United States District Court, N.D. California
ORDER DENYING DEFENDANT'S MOTIONS TO DISMISS; GRANTING IN PART AND DENYING IN PART DEFENDANT'S MOTIONS IN LIMINE, GRANTING IN PART AND DENYING IN PART THE GOVERNMENT'S MOTIONS IN LIMINE Re: Dkt. Nos. 38, 39, 46
VINCE CHHABRIA, District Judge.
1. The defendant's motion to dismiss the indictment based on outrageous government conduct is denied. A defendant seeking dismissal of an indictment must prove that the government's conduct was so "excessive, flagrant, scandalous, intolerable, and offensive as to violate due process." United States v. Edmonds, 103 F.3d 822, 825 (9th Cir. 1996). The alleged outrageous conduct of which the defendant complains does not rise to the level of a due process violation. See United States v. Smith, 924 F.2d 889, 897 (9th Cir. 1991) (cataloging examples of arguably outrageous conduct that has been upheld in the face of due process challenges).
2. The defendant's motion to dismiss the indictment based on the alleged invalidity of the underlying order of removal is denied. Even assuming that the defendant did not validly waive his right to appeal the removal order, and further assuming that the defendant did not validly waive his right to counsel, the defendant cannot show that the removal order was fundamentally unfair. See United States v. Ubaldo-Figueroa, 364 F.3d 1042, 1048 (9th Cir. 2004). The defendant argues he was prejudiced by an invalid waiver of his right to counsel because, had he been represented, his counsel could have advised the defendant to seek to withdraw his guilty plea in the criminal case that served as a predicate to his removal. He contends he would have had grounds to withdraw the plea based on his counsel's failure, in the criminal case, to fully inform him of the immigration consequences of pleading guilty to an aggravated felony. See United States v. Bonilla, 637 F.3d 980, 986 (9th Cir. 2011). But even if the defendant's counsel in the criminal case failed to adequately inform him of the consequences of pleading guilty, the defendant concedes that the Superior Court judge informed him that a guilty plea "would" result in the defendant being deported. Thus, unlike in Bonilla, here the defendant had knowledge of the immigration consequences of his plea prior to pleading guilty. Consequently, the defendant has not made a plausible case that he could have avoided removal if he had been represented in the immigration proceedings. See, e.g., Womack v. Del Papa, 497 F.3d 998, 1003 (9th Cir. 2007) (holding that "Womack was not prejudiced by his counsel's [mischaracterization of the likely outcome of the plea] because the plea agreement and the state district court's plea canvass alerted Womack to the potential consequences of his guilty plea").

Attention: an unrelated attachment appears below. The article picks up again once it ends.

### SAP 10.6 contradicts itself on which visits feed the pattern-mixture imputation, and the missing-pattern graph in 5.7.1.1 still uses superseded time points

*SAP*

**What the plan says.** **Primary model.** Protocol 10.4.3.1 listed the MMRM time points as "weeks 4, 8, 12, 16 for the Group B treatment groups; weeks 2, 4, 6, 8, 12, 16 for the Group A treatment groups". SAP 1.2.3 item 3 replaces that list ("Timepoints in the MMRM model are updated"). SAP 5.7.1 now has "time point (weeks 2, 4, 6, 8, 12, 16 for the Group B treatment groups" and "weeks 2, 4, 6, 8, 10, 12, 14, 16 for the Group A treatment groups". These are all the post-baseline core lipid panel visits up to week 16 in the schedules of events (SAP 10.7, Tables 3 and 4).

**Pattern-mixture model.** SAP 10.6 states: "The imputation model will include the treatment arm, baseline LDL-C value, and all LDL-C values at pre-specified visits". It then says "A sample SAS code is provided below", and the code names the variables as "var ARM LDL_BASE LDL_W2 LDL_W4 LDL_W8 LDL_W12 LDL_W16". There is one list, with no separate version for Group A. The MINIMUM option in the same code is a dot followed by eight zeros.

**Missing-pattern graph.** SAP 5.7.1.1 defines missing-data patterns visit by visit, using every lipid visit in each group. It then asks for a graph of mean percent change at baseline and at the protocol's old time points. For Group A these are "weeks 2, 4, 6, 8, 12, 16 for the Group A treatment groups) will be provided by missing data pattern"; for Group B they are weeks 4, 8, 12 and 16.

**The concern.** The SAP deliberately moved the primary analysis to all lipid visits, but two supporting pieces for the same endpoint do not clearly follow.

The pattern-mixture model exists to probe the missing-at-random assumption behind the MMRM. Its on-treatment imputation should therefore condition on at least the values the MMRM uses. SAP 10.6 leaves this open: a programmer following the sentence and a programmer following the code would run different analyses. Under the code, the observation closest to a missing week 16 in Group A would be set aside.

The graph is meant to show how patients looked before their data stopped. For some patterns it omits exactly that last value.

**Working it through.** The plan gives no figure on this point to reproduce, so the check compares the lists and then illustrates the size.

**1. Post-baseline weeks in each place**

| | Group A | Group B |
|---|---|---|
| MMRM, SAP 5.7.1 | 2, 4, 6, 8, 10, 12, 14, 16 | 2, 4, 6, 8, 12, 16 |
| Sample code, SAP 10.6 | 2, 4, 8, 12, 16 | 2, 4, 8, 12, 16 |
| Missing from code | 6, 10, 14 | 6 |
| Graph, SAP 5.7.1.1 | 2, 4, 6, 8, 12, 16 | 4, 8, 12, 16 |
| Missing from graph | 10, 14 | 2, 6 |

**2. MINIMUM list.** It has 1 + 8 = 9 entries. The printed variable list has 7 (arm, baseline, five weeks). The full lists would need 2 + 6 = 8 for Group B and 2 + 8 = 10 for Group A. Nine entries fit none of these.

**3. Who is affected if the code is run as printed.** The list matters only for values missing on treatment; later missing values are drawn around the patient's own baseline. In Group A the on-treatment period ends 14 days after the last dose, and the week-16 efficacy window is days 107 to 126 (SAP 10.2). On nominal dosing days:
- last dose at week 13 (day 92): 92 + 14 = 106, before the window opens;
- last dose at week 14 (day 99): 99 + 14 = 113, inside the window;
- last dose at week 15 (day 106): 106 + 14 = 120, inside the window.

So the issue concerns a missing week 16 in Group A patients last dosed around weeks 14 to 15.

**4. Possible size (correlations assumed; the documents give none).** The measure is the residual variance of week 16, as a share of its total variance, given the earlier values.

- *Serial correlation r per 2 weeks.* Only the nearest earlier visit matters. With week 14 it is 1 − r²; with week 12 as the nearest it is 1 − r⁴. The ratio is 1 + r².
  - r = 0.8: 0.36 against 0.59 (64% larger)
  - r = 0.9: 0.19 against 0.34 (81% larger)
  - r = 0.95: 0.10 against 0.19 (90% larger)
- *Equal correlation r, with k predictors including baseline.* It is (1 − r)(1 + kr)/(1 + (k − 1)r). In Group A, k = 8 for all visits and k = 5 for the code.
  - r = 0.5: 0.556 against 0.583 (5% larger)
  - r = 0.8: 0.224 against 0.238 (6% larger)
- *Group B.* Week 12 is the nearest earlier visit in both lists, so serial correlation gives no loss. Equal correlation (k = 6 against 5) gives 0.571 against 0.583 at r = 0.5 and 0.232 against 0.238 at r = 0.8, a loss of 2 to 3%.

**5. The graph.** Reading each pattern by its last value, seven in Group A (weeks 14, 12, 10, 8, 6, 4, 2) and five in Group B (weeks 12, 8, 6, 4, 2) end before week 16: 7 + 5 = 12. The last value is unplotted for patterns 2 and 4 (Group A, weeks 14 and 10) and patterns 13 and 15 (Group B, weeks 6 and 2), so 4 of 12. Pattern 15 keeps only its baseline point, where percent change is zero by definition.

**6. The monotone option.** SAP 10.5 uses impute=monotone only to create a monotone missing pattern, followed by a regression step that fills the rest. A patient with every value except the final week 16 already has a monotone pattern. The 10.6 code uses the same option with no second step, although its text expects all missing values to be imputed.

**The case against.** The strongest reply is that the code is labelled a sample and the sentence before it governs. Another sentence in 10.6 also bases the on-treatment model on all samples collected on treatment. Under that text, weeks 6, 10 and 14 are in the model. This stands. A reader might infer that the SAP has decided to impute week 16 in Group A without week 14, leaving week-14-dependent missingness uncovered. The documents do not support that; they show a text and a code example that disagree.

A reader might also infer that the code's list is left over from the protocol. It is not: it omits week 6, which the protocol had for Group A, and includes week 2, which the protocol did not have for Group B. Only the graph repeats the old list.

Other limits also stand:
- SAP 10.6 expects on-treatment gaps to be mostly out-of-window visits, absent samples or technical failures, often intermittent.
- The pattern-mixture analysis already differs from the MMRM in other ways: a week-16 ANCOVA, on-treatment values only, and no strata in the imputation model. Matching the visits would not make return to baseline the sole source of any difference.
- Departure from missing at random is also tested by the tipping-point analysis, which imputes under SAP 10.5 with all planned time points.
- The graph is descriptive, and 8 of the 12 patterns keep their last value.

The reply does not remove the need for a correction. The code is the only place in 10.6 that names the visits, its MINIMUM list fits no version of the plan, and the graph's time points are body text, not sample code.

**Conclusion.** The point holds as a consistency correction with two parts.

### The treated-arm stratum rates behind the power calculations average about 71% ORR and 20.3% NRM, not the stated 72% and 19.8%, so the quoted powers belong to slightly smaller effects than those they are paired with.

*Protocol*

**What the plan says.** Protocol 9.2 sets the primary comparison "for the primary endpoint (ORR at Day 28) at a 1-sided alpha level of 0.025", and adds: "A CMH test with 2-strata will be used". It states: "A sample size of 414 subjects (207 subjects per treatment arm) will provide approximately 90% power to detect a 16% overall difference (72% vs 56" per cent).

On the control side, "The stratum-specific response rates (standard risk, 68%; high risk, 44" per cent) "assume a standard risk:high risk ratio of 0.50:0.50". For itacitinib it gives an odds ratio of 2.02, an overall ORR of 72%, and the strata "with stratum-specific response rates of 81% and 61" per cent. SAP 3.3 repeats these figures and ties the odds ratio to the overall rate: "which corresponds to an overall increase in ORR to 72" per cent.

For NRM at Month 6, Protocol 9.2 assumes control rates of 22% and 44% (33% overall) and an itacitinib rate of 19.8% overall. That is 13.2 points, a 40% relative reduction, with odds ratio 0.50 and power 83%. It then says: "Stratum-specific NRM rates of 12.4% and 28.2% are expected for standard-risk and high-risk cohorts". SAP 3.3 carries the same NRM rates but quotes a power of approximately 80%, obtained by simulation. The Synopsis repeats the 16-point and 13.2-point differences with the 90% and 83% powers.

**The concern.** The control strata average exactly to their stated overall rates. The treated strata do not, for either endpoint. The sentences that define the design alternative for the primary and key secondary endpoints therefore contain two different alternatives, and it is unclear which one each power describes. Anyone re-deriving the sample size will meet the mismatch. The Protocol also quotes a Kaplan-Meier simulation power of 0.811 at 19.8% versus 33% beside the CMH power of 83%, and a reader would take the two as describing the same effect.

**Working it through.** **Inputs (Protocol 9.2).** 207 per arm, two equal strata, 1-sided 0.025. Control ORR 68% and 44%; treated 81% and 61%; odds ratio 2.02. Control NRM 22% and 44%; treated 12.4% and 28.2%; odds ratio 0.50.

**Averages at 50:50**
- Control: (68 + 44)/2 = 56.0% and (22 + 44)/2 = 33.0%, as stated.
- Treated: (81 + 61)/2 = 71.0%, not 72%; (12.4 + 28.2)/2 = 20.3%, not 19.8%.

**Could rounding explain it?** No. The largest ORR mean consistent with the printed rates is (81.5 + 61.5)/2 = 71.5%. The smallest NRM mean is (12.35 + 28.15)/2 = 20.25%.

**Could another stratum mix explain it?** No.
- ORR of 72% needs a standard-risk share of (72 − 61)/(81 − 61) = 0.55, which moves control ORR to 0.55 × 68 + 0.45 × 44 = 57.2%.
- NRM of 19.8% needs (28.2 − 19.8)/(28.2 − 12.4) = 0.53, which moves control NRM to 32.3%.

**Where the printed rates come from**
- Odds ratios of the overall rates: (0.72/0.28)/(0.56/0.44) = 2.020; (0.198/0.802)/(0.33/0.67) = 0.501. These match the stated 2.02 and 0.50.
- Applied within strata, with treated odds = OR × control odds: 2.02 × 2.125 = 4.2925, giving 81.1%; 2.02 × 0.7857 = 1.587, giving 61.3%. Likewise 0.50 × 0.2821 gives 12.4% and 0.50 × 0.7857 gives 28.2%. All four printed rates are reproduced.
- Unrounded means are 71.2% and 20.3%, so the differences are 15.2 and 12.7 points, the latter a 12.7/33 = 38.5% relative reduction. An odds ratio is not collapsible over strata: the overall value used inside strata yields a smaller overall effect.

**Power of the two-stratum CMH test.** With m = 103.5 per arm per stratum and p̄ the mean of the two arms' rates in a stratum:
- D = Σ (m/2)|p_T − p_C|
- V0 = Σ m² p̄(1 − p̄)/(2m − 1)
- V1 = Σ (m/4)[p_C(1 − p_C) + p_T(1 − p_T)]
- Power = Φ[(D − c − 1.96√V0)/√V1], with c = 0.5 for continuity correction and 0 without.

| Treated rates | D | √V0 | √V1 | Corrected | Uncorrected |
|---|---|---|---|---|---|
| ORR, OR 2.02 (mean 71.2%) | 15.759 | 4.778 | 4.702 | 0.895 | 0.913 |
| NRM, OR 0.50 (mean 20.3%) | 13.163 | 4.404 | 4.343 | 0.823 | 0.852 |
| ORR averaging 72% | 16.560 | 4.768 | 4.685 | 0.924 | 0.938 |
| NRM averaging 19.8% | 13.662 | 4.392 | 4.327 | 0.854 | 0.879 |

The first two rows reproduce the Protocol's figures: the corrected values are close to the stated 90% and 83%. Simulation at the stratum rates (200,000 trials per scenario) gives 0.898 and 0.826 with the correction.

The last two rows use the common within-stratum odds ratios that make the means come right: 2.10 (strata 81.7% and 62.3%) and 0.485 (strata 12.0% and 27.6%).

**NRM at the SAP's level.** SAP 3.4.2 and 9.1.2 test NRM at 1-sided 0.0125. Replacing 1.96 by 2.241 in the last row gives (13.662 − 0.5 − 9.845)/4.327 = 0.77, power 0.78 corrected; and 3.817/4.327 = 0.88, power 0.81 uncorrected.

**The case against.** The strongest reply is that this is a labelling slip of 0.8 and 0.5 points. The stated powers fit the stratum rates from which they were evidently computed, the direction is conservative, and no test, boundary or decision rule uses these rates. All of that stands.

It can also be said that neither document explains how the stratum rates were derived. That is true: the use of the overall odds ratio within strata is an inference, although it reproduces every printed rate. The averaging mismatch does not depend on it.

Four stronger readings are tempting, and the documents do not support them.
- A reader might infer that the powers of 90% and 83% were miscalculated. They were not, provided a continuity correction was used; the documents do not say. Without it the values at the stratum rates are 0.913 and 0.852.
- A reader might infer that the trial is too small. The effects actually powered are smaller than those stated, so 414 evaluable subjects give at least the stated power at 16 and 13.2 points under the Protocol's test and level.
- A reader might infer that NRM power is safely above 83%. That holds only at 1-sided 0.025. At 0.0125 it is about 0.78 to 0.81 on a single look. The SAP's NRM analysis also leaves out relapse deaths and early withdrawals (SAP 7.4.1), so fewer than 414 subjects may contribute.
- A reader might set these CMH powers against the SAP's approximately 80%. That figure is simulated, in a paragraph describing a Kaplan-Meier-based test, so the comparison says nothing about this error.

3. For the reasons stated on the record in the pretrial conference, the Court rules as follows the defendant's motions in limine:
º The defendant's Motion in Limine No. 1, to exclude any unnoticed 404(b) evidence, is granted.
º The defendant's Motion in Limine No. 2, to exclude or limit evidence of the defendant's prior criminal conviction, is granted in part.
º The defendant's Motion in Limine No. 3, to exclude the Warrants of Removal, is denied.
º The defendant's Motion in Limine No. 4, to exclude the Notice to Appear, is granted.
º The defendant's Motion in Limine No. 5, to exclude the Certificate of Non-Existence of Record, is denied as moot.
º The defendant's Motion in Limine No. 6, to exclude the I-213 reports, is denied as moot.
The parties will meet and confer on redactions to any documents.
4. For the reasons stated on the record in the pretrial conference, the Court rules as follows the government's motions in limine:
º The government's Motion in Limine No. 1, to admit documents in the defendant's alien file, is granted in part and denied as moot in part (denied as moot with respect to the I-213 reports).
º The government's Motion in Limine No. 2, to exclude references to punishment, including references to the defendant's liberty being at stake and ...